This study results provide further support to drive a paradigm shift about the health care system from a doctor-centered approach to a patient-centered approach. In implementing these programs, patients are encouraged to create a relaxed and pleasant atmosphere through effective communication. Such communication can be created through a warm atmosphere, mutual trust, empathy, and mutual respect. Each patient also has the confidence of the facilitator (peers) that they care about, understand, and are mutually concerned with the problem perceived illness (36).

Effective communication between patients is the primary keys to creating a pleasant atmosphere. Also, the selection of an exciting scenario according to the patients’ choice is a success factor in creating this atmosphere. Story scripts and character role plays are essential so that each player has a task according to the agreement. The role of the facilitator is essential, especially in effective communication (37). Duration of education is effective if conducted weekly at a maximum and at least every month (34, 35). Patients’ participation in self-care can be increased through therapeutic communication (38). Also, health workers’ therapeutic communication can enhance the self-awareness and healing of patients (39, 40).

The community empowerment model is characterized by the dominance of the patient’s’ active role. Professionals assist in clarifying the inappropriate patients’ opinions during group discussions (41). Each patient must identify the strengths and obstacles in achieving the goal by actively participating in the assistance of trained health workers (14). The TPADM program can be implemented consistently and continuously through Prolanis activities. Obstacles cause community empowerment to not be achieved, namely, the low quality of human resources and limited support from local institutions (42). Implementing the PSTDM program is necessary to build trust, increase awareness, and develop the program (41, 43).

5.1. Conclusions

The results of the current study indicate that Education through community empowerment-based TPA can be effective in improving the self-management behavior of patients with T2DM in Yogyakarta. If more comprehensive and generalizable studies conducted on the Javanis population support this hypothesis, assessment and correction are executed in non-Javanis patients with T2DM. Education through TPA can create a relaxed, pleasant, and humorous atmosphere so that patients more easily accept and appreciate the health recommendations of the material delivered by their peers.



  • 1.

    Tildesley HD, Wise JS, Mazanderani AB, IDIN CA, Fraser TS, Yu E. The Effect of the Change in the Definition of Type 2 Diabetes on Patient Demographics. Int J Endocrinol Metab. 2009.

  • 2.

    Thojampa S. Knowledge and self-care management of the uncontrolled diabetes patients. Int J Afr Nurs Sci. 2019;10:1-5.

  • 3.

    Ramezankhani A, Harati H, Bozorgmanesh M, Tohidi M, Khalili D, Azizi F, et al. Diabetes Mellitus: Findings from 20 Years of the Tehran Lipid and Glucose Study. Int J Endocrinol Metab. 2018;16(4 Suppl). e84784. [PubMed ID: 30584445]. [PubMed Central ID: PMC6289292].

  • 4.

    Khan A, Petropoulos IN, Ponirakis G, Malik RA. Visual complications in diabetes mellitus: beyond retinopathy. Diabet Med. 2017;34(4):478-84. [PubMed ID: 27917530].

  • 5.

    Chin KH, Sathyasurya DR, Abu Saad H, Jan Mohamed HJ. Effect of ethnicity, dietary intake and physical activity on plasma adiponectin concentrations among malaysian patients with type 2 diabetes mellitus. Int J Endocrinol Metab. 2013;11(3):167-74. [PubMed ID: 24348588]. [PubMed Central ID: PMC3860115].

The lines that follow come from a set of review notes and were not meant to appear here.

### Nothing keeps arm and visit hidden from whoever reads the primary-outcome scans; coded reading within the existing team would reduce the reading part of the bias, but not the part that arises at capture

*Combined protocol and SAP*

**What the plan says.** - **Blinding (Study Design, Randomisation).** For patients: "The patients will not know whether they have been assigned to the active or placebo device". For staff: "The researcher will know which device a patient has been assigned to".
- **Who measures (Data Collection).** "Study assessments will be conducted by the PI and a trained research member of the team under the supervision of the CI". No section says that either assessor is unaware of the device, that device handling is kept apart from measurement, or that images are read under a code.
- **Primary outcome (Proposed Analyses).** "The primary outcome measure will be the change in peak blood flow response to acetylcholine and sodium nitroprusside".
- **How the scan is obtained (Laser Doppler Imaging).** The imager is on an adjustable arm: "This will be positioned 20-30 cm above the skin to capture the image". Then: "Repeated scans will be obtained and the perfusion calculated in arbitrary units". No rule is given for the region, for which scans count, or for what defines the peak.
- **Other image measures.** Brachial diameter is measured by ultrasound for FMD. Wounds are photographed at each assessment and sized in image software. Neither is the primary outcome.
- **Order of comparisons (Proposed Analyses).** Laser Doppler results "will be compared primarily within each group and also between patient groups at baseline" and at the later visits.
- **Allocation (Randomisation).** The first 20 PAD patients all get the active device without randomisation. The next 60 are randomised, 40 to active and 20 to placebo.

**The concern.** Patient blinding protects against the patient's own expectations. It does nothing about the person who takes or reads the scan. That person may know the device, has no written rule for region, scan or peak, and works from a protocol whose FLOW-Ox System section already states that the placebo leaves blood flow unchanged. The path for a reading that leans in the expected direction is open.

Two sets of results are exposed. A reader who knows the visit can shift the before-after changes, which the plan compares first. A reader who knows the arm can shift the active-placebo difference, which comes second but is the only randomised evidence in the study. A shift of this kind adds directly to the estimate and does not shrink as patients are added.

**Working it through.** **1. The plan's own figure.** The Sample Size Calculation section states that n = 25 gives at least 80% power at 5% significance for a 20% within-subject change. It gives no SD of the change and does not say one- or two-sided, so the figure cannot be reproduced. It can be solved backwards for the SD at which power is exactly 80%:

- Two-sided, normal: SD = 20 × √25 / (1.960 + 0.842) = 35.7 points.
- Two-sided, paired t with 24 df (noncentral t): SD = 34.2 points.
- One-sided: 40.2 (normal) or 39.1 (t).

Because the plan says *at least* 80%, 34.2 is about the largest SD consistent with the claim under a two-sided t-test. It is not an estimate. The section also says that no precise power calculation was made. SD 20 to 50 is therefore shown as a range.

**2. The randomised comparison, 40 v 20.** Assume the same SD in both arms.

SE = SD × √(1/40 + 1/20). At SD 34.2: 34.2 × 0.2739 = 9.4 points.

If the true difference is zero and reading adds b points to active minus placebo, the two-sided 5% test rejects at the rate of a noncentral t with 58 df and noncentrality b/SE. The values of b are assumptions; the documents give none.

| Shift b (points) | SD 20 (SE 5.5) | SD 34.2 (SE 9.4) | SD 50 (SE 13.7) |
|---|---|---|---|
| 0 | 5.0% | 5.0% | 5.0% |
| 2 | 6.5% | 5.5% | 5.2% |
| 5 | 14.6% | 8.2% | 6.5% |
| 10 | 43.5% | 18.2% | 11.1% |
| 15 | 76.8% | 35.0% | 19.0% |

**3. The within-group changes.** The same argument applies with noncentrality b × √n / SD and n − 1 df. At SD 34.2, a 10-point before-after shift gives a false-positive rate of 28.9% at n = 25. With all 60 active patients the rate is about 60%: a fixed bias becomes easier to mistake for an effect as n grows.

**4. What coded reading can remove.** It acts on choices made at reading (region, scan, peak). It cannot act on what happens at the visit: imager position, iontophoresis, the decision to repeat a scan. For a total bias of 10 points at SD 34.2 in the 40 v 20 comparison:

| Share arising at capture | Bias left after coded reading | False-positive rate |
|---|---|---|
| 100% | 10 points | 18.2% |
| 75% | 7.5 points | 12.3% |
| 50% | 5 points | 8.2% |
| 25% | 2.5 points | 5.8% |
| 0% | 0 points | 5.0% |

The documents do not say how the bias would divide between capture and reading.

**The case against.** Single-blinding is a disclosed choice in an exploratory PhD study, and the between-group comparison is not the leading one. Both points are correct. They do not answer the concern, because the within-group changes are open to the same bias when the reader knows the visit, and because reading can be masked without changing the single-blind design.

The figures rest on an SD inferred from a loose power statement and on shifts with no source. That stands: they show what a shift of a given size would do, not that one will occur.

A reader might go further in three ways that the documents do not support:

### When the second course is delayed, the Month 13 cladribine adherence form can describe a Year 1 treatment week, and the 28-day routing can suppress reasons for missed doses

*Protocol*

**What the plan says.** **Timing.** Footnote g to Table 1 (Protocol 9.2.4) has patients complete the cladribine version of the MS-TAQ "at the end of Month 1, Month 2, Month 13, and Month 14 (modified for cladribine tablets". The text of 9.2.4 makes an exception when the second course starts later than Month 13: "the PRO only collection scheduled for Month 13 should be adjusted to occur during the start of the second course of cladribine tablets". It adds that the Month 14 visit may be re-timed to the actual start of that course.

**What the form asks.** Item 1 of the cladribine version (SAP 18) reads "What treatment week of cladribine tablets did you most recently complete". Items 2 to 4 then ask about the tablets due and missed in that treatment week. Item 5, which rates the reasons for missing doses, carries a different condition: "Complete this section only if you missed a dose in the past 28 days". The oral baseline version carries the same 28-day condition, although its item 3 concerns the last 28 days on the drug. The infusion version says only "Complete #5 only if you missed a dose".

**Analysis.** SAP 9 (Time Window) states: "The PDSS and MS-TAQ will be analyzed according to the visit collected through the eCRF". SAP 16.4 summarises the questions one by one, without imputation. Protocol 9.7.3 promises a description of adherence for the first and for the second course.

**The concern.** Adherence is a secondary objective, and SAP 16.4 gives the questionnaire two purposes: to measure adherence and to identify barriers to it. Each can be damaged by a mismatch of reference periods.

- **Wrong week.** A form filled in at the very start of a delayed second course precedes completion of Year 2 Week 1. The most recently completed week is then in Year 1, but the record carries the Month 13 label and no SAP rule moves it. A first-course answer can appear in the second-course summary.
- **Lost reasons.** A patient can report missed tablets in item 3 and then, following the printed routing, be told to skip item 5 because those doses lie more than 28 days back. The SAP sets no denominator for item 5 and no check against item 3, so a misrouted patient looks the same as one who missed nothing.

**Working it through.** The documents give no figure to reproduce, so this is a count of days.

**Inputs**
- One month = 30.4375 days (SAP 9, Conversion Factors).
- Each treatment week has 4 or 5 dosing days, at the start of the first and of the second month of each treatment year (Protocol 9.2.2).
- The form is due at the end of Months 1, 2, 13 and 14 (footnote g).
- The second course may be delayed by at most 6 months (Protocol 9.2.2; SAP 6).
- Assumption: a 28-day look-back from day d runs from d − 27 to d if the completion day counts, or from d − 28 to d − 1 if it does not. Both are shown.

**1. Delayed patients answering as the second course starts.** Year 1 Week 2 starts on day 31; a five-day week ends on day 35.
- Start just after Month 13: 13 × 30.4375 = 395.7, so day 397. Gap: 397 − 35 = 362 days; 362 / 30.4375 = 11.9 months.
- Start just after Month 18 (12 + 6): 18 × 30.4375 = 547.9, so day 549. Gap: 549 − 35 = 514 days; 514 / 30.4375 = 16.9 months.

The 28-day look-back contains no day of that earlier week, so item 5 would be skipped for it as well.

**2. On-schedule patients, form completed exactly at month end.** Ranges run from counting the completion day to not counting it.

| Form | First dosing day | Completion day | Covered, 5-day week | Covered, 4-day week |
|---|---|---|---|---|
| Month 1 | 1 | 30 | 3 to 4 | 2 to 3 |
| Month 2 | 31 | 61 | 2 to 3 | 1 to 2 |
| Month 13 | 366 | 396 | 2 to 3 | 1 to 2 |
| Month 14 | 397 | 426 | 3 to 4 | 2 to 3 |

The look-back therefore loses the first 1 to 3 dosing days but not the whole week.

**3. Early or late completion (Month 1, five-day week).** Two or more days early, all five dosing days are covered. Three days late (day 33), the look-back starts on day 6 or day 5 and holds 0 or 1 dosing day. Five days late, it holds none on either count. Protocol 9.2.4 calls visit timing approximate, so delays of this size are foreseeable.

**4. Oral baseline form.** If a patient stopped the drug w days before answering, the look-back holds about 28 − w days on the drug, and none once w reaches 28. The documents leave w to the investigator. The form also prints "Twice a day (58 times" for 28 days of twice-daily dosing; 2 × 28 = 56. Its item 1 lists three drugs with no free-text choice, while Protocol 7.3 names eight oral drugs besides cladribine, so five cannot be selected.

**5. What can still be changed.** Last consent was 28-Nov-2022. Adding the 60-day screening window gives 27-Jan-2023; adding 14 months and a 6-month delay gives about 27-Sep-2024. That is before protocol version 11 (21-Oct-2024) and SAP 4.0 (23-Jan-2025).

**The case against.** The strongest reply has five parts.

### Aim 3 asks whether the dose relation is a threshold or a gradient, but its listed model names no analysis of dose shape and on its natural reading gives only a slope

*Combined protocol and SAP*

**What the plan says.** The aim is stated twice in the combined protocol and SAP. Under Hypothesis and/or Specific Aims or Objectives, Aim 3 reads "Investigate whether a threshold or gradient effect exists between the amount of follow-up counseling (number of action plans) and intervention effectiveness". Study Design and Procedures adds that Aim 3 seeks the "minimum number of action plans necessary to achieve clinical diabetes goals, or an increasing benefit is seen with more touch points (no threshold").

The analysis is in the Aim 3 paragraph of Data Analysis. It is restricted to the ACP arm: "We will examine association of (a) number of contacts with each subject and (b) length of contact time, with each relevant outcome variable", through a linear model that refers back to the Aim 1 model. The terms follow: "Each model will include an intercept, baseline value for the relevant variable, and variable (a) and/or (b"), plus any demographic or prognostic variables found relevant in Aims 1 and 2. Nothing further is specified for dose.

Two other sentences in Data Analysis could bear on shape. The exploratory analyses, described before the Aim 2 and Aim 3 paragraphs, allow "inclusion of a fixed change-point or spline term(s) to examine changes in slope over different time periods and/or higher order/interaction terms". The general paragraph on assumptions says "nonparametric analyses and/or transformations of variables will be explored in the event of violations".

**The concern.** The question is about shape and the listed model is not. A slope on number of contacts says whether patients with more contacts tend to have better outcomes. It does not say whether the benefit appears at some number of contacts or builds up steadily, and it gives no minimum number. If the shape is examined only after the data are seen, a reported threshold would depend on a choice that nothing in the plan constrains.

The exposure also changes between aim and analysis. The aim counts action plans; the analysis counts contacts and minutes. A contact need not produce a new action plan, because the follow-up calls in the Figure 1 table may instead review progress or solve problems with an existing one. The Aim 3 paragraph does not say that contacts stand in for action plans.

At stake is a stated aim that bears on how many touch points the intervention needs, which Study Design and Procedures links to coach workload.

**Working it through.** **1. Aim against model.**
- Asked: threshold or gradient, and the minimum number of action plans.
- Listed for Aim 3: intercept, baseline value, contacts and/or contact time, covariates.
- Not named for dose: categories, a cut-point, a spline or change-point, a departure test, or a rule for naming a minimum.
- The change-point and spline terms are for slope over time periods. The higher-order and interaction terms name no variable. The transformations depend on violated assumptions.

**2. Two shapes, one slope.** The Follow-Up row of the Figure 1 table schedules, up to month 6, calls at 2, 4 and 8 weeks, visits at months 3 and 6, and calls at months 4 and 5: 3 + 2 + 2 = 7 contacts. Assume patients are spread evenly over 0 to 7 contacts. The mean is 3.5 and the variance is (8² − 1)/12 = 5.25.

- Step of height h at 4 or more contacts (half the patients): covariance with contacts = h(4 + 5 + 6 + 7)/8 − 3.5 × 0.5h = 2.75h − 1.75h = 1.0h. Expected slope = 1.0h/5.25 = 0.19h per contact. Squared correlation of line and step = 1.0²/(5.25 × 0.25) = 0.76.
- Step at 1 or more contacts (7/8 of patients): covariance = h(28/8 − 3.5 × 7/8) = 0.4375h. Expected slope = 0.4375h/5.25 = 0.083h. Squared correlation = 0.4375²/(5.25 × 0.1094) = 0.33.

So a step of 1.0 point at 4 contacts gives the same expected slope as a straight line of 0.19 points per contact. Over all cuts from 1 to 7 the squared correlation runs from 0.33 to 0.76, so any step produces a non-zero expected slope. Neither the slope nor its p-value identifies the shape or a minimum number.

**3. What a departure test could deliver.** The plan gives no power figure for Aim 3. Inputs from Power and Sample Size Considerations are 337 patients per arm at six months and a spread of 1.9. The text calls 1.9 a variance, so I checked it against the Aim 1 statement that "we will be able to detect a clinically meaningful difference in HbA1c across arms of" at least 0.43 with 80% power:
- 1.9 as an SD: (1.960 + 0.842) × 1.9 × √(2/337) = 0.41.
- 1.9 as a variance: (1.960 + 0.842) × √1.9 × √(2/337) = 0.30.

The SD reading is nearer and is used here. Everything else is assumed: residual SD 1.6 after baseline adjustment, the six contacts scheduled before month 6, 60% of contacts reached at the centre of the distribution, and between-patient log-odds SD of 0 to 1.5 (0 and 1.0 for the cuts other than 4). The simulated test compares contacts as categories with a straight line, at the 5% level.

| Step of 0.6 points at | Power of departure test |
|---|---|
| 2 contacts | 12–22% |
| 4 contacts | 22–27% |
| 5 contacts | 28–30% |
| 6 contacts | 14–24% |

• 6.

    Ghalandari H, Kamalpour M, Alimadadi A, Nasrollahzadeh J. Comparison of Two Calorie-Reduced Diets of Different Carbohydrate and Fiber Contents and a Simple Dietary Advice Aimed to Modify Carbohydrate Intake on Glycemic Control and Inflammatory Markers in Type 2 Diabetes: A Randomized Trial. Int J Endocrinol Metab. 2018;16(1). e12089. [PubMed ID: 29696035]. [PubMed Central ID: PMC5903385].

  • 7.

    Rahaman KS, Majdzadeh R, Holakouie Naieni K, Raza O. Knowledge, Attitude and Practices (KAP) Regarding Chronic Complications of Diabetes among Patients with Type 2 Diabetes in Dhaka. Int J Endocrinol Metab. 2017;15(3). e12555. [PubMed ID: 29201069]. [PubMed Central ID: PMC5702002].

  • 8.

    World Health Organization. Non Communicable Diseases. 34. Geneva: WHO; 2013.

  • 9.

    RISKESDAS. Prevalensi Diabetes Mellitus di Indonesia. Jakarta, Indonesia; 2018.

  • 10.

    Dinas Kesehatan Kabupaten Sleman. Aplikasi PTM Puskesmas 2017. Sleman, Yogyakarta: Dinas Kesehatan Kabupaten Sleman; 2017.

  • 11.

    Chrvala CA, Sherr D, Lipman RD. Diabetes self-management education for adults with type 2 diabetes mellitus: A systematic review of the effect on glycemic control. Patient Educ Couns. 2016;99(6):926-43. [PubMed ID: 26658704].

  • 12.

    Fatema K, Hossain S, Natasha K, Chowdhury HA, Akter J, Khan T, et al. Knowledge attitude and practice regarding diabetes mellitus among Nondiabetic and diabetic study participants in Bangladesh. BMC Public Health. 2017;17(1):364. [PubMed ID: 28446194]. [PubMed Central ID: PMC5406895].

  • 13.

    Fallah F, Pourabbas A, Delpisheh A, Veisani Y, Shadnoush M. Effects of nutrition education on levels of nutritional awareness of pregnant women in Western iran. Int J Endocrinol Metab. 2013;11(3):175-8. [PubMed ID: 24348589]. [PubMed Central ID: PMC3860105].

  • 14.

    Gomez-Velasco DV, Almeda-Valdes P, Martagon AJ, Galan-Ramirez GA, Aguilar-Salinas CA. Empowerment of patients with type 2 diabetes: current perspectives. Diabetes Metab Syndr Obes. 2019;12:1311-21. [PubMed ID: 31496769]. [PubMed Central ID: PMC6689555].

  • 15.

    Baldoni NR, Aquino JA, Sanches-Giraud C, Di Lorenzo Oliveira C, de Figueiredo RC, Cardoso CS, et al. Collective empowerment strategies for patients with Diabetes Mellitus: A systematic review and meta-analysis. Prim Care Diabetes. 2017;11(2):201-11. [PubMed ID: 27780683].